The Best of Buds

Those are all deli flowers.Photo: Kang Kim

Need some nice flowers? We asked dozens of floral designers, wedding planners, decorators, and hotel managers to tell us where they go when they want an outrageous orchid, an elaborate centerpiece, or a last-minute something for Sweetie. Here, the flowermongers that came out on top in each category.

Grace’s Marketplace

1237 Third Ave., at 71st St.
Extending half the block and featuring both staples and more exotic picks like tiger lilies (mostly priced about $5 to $10 a bunch), the blooms outside this gourmet market make the offerings at Whole Foods look downright measly. The big draw right now is the huge selection of lilacs ($10), which is available, like the rest of the stock, 24 hours a day, seven days a week.

Foliage Garden

120 W. 28th St., nr. Sixth Ave. 212-989-3089
Fellow flower-district purveyors G. Page, Dutch Flower Line, and Fischer & Page all get high marks from the pros, but only Foliage Garden sells retail to us civilians. The owners have twenty greenhouses with a wide selection of tropical plants. If they aren’t stocking what you want, they’ll special-order it. And true to their wholesaling roots, the more you buy, the bigger the discount.


938 First Ave., nr. 52nd St. 212-753-7767
No one does the office-windowsill staple quite like the Brazil-born Zezé, who offers such alienlike rarities as Lady Slipper orchids (from $150 each). If you’re looking for something pretty but less financially oppressive, a sweet-smelling branch of lilacs is just $25.

Home Depot

40 W. 23rd St., nr. Fifth Ave. 212-929-9571
“Believe it or not, Home Depot has great orchids,” tips Meredith Waga Perez of Belle Fleur. “They’re not totally superior, but for $25, they’re less than what you’ll find at the wholesale market.” The downstairs level of the Manhattan store has a small plant selection with cheap, good-looking potted hydrangeas ($8), azaleas ($9), begonias ($10), and yellow, white, and orange phalaenopsis orchids ($25). Buy a vessel at the store, and a staffer will pot the plant for you.

Gowanus Nursery

45 Summit St., nr. Hamilton Ave., Red Hook; 718-852-3116
A dream for Brooklynites; less so for carless Manhattanites, who have to schlep fifteen minutes from the F train at Carroll Street. But once you arrive, you’ll stay a while. The 6,500-square-foot grounds are a public garden of sorts, the brainchild of owner Michelle Paladino, who keeps prices exceedingly low for her supply of annuals, perennials, trees, and flowering shrubs.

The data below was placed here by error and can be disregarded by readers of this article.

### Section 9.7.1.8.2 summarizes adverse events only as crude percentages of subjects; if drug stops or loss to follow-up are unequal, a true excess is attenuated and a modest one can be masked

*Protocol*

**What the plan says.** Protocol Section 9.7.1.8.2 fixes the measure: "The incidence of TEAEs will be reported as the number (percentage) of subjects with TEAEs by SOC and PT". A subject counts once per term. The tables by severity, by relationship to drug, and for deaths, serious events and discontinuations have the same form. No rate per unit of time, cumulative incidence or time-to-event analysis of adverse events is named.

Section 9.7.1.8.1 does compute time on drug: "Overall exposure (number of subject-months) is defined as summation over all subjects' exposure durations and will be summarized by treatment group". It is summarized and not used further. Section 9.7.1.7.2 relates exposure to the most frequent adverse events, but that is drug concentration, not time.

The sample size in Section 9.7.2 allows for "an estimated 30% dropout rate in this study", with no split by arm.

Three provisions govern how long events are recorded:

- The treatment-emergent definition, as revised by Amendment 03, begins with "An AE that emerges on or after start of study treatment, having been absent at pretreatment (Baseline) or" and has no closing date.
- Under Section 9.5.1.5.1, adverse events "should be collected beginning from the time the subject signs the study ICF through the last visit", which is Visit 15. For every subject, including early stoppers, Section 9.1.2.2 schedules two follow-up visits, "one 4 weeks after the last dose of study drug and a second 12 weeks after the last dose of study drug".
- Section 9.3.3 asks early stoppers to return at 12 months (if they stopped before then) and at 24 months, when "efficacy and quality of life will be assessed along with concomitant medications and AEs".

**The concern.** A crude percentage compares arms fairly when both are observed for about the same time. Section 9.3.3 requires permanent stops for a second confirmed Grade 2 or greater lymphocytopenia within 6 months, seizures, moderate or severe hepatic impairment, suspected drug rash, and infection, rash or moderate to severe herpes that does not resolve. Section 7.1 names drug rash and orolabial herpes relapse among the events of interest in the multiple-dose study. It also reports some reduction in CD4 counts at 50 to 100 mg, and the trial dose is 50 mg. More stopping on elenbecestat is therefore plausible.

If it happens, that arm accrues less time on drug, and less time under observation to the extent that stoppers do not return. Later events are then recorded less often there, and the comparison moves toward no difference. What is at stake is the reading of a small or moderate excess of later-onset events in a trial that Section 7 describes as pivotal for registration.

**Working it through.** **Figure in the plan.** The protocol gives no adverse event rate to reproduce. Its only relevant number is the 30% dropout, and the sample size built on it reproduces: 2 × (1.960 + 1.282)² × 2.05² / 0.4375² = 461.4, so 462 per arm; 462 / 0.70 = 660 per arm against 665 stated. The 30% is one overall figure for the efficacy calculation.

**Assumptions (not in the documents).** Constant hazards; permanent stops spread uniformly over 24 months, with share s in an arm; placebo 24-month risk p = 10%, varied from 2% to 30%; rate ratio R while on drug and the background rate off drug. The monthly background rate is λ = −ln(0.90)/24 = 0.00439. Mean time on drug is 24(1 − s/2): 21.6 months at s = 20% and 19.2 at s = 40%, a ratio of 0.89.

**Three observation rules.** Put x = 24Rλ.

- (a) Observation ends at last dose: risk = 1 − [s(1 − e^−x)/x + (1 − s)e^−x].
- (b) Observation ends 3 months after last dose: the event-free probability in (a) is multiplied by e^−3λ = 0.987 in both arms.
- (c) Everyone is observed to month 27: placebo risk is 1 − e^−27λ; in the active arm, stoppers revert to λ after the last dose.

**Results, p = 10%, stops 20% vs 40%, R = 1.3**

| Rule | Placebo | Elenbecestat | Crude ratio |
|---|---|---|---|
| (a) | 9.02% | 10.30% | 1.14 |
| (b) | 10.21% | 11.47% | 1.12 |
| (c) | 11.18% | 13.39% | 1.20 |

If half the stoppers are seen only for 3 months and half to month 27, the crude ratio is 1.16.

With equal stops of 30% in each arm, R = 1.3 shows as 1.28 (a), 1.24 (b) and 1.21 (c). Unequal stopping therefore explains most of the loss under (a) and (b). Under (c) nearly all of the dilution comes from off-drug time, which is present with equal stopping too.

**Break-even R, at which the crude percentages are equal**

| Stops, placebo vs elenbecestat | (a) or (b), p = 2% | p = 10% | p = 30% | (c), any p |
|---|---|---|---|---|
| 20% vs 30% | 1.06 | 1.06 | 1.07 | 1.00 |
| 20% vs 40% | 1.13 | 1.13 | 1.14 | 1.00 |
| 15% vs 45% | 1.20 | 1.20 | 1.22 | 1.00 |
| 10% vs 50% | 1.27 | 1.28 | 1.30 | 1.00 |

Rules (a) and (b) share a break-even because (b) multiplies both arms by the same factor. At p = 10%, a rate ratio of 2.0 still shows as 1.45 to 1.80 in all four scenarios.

L’Olivier Floral Atelier

213 W. 14th St., nr. Seventh Ave. 212-255-2828
The florist for the Carlyle, Frédéric Fekkai, and Henri Bendel, among other chairman-of-the-board types whose names he won’t disclose, L’Olivier owner Olivier Giugni is known for his understated style and high-quality imports. His arrangements start at $85 and go all the way up to $1,500 for a tower of 300 white French tulips.

James Durr

Park Ave. S. nr. 14th St.
In-the-know shoppers line up at Durr’s stand in Union Square at 7:30 a.m. on Saturdays (his only day there) to buy peonies at $10 a bunch from his son Daniel. Among his neighbors, “Durr is in a different league,” says Michael Barry of Seven Pines Flower Farm. “He has hundreds of acres of land, and he specializes in woody ornamentals but also sells peonies, zinnias, dahlias. You name it, he grows it.”

Photo: Scott and Zoe

Bridget Vizoso of the Designers Co-op

212-721-2188 or
Because she doesn’t have a storefront, Bridget Vizoso does mostly small weddings (from $8,000; $280 for a bouquet, pictured above). But her bouquets rival the Belle Fleurs and Takashimayas of the scene: They’re clean and modern and free of unnecessary bells and whistles (Swarovski crystals, pearls). Says Vizoso, “I won’t even add a feather unless it’s a flower that looks like a feather.”


337 Bleecker St., nr. Christopher St.; 212-924-7848
Rarely using more than two colors or three types of flowers (albeit sometimes bizarre ones like the black-bat lilies she bought recently), Sandra de Ovando brilliantly juxtaposes hard elements (a succulent, a curly-willow branch) against soft (an orchid, a sweet pea). Everything is calculated and purposeful right down to the containers, many bought from the annual Maison & Objets fair in Paris.

PANY Silk Flowers

146 W. 28th St., nr. Seventh Ave. 212-645-9526
From a distance—and often up close, too—Pany’s silk wannabes look perfectly real. Its roses, peonies, orchids, and gerberas have slight color variations, so expect a dozen red roses (from $60) to have some brown and lighter red for added verisimilitude. A silk peony goes for $12.50 and will last years.

Contributors: ­Nandini ­D’Souza, ­Denise ­Penny, S. Jhoanna Robledo, and Beth ­Shapouri

The Best of Buds